Prime, SCA and WIN launch regional advertising campaign aimed at pushing media reform



Australia’s major regional media players Prime Media, Southern Cross Austereo and WIN have begun running an advertising campaign across TV and radio aimed at pushing the Federal Government to act on media reform.

The campaign was first flagged by Prime chairman John Hartigan last month, after he accused Prime Minister Tony Abbott’s office of being “bloody-minded” in its refusal to move on issues such as the reach rule and restrictions on owning multiple media type, known as the two out of three rule.

“Tonight there is a series of advertisements being launched,” said Hartigan, on stage at The Kennedy Awards, “This is about saving the jobs of journalists and it is something that has gotten little interest in most ranks, especially in government.

“Prime has joined with Southern Cross Austereo and also with WIN to try and get the Federal Government to reform the rules around regional television.

“We have already seen newsrooms closing in regional Australia there has got to be a stop. We have got to get the oxygen in the debate to save these jobs.”

Phase one of the campaign is what the networks are calling a “teaser'” commercial which was launched on all the regional networks last night.

In a statement, Southern Cross Austereo CEO Grant Blackley said: “Regional television and radio employs over 2,500 people in regional areas and allows local business to reach their customers.

“Regional voices are under threat. We’ve also seen cuts to Fairfax regional media operations and across the ABC’s rural network.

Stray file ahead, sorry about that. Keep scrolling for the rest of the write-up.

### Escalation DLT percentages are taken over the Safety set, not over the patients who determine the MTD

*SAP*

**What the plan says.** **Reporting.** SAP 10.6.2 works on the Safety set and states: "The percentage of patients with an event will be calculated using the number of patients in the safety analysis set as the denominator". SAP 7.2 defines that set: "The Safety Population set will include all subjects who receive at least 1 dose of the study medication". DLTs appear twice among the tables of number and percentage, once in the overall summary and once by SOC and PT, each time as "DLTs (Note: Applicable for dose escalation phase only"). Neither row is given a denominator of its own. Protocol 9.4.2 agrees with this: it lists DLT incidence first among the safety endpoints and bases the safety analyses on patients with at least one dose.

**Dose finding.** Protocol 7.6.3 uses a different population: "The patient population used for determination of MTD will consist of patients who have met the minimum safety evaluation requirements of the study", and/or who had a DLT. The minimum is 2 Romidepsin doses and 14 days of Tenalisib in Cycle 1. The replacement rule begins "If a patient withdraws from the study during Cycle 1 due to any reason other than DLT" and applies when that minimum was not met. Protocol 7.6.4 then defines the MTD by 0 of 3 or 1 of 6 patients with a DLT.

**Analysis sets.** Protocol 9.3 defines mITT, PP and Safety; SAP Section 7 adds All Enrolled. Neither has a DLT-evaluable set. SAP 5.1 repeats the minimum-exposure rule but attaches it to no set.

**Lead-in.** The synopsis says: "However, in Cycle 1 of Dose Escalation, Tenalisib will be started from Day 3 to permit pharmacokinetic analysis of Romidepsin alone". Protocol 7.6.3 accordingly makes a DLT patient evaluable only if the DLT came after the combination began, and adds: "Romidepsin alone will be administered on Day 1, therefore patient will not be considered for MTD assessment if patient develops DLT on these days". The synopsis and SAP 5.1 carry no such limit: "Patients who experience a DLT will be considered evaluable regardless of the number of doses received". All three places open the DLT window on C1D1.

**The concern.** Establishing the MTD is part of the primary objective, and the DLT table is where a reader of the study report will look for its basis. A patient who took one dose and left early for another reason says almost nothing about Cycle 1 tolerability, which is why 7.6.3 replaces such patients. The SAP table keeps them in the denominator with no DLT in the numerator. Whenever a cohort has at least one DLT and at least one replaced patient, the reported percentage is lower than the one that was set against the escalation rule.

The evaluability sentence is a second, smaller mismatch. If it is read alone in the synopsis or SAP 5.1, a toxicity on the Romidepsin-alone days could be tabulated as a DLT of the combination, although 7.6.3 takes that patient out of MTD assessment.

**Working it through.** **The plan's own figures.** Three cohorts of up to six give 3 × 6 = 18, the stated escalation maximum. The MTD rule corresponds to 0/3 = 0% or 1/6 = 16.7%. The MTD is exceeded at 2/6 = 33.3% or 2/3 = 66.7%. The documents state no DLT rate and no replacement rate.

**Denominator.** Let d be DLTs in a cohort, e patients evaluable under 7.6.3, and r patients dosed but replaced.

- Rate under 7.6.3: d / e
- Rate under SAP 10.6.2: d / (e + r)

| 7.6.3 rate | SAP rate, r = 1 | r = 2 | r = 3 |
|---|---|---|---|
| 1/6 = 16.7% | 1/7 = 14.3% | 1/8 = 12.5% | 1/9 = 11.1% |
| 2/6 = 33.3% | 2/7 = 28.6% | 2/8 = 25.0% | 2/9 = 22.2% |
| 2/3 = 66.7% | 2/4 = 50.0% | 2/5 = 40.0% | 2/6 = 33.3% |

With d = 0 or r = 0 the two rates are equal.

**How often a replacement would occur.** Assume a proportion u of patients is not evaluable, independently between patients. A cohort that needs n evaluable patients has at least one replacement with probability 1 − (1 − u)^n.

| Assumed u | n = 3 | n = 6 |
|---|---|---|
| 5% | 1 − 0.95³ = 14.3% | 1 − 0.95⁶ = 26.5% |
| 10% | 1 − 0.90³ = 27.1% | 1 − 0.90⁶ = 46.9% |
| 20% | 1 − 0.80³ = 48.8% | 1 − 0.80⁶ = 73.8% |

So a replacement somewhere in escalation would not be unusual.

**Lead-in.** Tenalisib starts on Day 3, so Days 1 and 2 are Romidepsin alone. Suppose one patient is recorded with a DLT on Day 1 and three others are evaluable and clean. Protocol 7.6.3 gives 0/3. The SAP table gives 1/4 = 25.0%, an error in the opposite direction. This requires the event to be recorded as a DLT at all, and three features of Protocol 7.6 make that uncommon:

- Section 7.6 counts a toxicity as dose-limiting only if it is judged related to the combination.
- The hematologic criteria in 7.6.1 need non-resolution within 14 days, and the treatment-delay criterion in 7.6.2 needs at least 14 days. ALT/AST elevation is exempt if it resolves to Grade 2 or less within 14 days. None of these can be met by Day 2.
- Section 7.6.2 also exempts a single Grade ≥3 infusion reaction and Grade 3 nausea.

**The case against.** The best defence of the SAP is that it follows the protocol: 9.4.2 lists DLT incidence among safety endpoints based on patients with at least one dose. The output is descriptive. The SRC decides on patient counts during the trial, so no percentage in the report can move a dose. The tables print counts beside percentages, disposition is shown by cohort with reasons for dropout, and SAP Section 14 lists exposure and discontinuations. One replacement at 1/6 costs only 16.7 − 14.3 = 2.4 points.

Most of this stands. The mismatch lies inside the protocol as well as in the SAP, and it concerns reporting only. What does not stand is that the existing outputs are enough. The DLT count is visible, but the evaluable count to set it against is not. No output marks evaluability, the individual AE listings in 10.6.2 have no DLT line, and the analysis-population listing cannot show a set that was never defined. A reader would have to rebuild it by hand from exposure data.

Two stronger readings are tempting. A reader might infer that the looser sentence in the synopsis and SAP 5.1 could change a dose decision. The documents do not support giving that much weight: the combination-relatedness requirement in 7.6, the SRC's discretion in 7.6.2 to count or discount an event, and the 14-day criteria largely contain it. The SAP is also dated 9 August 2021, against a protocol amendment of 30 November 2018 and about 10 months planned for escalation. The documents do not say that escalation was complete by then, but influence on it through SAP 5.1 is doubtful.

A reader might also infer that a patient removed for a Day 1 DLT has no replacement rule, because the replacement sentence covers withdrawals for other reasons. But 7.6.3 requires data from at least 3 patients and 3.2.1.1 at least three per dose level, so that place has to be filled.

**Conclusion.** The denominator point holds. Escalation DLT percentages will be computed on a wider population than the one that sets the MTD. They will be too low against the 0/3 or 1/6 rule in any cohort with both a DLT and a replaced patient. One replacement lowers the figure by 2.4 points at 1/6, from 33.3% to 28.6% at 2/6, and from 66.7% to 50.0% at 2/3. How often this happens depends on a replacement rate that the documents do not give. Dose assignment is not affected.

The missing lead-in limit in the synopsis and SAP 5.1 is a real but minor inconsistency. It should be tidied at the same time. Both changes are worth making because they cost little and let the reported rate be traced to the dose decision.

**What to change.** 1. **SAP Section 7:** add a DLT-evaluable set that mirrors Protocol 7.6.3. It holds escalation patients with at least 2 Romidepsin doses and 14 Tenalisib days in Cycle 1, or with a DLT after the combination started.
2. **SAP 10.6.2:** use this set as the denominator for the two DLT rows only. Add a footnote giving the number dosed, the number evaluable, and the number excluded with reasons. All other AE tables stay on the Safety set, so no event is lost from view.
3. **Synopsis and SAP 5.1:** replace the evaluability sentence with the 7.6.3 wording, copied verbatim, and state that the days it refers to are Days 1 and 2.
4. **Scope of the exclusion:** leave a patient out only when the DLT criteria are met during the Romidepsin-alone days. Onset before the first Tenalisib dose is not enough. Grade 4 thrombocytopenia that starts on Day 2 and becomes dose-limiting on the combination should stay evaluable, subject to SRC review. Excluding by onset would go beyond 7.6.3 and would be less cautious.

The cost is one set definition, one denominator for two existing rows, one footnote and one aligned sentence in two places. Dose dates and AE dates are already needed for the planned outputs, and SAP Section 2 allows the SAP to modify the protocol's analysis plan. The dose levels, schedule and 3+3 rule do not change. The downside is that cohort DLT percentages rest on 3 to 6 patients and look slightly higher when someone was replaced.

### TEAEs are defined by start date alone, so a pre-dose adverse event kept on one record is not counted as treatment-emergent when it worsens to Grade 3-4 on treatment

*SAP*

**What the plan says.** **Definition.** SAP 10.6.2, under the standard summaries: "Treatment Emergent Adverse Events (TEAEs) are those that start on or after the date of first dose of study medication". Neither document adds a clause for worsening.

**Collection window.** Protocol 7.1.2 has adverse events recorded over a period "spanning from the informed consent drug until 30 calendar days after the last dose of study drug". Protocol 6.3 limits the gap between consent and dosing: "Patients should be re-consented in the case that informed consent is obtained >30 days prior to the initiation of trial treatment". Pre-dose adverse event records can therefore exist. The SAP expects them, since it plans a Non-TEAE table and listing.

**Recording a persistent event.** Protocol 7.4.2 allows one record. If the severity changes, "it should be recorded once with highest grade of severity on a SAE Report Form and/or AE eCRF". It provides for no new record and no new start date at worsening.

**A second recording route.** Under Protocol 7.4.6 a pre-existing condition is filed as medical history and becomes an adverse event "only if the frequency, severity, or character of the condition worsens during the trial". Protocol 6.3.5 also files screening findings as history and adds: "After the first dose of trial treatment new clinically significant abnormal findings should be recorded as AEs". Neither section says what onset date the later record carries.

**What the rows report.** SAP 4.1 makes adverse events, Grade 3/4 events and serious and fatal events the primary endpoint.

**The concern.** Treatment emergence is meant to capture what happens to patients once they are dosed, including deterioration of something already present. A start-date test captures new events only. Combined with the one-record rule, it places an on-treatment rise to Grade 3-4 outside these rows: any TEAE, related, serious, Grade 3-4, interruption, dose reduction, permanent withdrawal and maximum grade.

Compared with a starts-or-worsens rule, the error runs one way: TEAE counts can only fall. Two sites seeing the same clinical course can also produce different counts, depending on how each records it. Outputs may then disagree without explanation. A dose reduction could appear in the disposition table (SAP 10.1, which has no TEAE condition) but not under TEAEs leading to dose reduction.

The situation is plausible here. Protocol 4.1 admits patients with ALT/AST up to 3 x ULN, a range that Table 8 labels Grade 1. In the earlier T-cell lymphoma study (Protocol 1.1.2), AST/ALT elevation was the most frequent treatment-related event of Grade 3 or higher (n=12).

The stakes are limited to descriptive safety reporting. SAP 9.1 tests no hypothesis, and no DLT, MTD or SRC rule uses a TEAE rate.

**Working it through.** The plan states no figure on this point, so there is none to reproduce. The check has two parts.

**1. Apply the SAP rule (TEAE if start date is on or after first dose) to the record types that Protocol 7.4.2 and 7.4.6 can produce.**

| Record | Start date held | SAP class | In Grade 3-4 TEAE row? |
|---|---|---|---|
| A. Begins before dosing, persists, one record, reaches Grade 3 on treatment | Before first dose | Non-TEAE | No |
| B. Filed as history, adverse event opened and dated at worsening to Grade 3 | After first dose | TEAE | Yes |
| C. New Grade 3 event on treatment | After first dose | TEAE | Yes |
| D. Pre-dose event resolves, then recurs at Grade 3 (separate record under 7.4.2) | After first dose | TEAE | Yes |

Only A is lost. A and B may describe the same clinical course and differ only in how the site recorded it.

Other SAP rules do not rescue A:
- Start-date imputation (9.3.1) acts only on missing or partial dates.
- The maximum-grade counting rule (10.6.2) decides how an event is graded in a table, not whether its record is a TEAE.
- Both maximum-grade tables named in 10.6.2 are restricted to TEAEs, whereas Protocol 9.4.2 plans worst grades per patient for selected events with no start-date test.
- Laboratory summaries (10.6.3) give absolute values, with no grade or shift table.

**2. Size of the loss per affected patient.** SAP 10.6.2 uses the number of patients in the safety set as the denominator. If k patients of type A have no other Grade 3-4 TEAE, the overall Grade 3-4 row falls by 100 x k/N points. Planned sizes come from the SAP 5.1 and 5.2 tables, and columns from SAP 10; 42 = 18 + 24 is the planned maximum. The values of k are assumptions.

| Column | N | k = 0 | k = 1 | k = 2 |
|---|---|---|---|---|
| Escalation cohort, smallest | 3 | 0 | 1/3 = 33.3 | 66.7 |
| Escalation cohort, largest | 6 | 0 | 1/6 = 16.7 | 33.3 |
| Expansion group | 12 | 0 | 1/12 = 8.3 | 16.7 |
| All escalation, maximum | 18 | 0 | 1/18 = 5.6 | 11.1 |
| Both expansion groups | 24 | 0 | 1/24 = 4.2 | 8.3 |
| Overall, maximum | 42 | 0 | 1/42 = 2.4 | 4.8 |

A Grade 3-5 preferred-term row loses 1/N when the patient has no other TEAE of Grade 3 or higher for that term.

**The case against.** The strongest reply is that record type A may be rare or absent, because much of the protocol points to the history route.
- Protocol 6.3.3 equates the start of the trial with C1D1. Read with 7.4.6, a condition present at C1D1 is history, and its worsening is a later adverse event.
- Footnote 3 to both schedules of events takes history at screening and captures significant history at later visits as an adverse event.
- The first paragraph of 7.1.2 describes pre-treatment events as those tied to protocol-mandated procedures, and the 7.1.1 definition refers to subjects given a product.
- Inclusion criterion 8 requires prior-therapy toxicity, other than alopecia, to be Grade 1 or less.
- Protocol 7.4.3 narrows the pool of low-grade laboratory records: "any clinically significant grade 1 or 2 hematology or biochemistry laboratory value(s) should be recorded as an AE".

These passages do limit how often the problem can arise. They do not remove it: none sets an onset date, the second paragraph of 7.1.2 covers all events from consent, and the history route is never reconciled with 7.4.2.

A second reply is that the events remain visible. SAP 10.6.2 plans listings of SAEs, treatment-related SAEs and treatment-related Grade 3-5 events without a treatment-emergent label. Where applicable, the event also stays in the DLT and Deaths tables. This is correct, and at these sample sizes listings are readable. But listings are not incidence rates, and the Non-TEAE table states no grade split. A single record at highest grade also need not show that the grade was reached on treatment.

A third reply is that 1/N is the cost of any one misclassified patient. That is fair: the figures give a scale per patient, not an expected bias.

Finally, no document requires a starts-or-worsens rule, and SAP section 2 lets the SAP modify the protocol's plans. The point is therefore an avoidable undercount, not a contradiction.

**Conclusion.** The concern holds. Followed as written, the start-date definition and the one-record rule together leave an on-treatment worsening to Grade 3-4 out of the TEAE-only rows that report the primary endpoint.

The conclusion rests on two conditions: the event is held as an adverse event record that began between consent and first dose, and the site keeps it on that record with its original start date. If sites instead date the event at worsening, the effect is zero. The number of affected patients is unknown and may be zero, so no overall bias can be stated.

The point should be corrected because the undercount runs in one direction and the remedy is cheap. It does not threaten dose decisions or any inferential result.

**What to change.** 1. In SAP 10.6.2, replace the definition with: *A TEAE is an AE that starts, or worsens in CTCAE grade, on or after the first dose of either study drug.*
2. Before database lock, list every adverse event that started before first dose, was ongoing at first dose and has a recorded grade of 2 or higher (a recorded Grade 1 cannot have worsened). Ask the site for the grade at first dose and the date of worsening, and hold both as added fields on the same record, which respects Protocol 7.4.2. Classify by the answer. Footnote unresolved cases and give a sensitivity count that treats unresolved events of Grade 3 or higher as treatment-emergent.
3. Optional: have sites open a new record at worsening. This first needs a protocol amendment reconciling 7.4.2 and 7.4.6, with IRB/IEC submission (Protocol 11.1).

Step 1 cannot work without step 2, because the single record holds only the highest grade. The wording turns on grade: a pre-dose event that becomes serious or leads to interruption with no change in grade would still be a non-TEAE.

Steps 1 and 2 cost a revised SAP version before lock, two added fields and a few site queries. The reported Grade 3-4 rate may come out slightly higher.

“We think our audiences should know what’s going on and help support their local MP’s to convince Canberra it’s time to change the rules.”

In May the WIN Network announced the closure of two regional newsrooms in Victoria and Queensland, suggesting it was not commercially viable to continue operating them.

Communications Minister Malcolm Turnbull

Communications Minister Malcolm Turnbull

Both Abbott and Communications Minister Malcolm Turnbull have said they want “consensus” among the major media owners before they introduce reforms to laws which affect ownership and how much of the population media networks can reach.

“Consensus – consensus in media is a bit like saying football games should all be drawn,” said Hartigan, last month. “It is just not going to happen and if it did happen then I think the ACCC (Australian Competition and Consumer Commission) should be called in to ask why there is a uniform view about competition.

“It’s just not going to happen, it was never going to happen and shouldn’t be a condition of media reform.”

Comment is being sought from Turnbull’s office about the new advertising campaign.

Speaking at the Kennedy Awards in Sydney Hartigan also called on other elements of the media to support the regional networks campaign.

“There aren’t that many people on our side even though it’s all about saving journalism in regional Australia and so any support you can give I’d greatly appreciate,” he said.

Nic Christensen 


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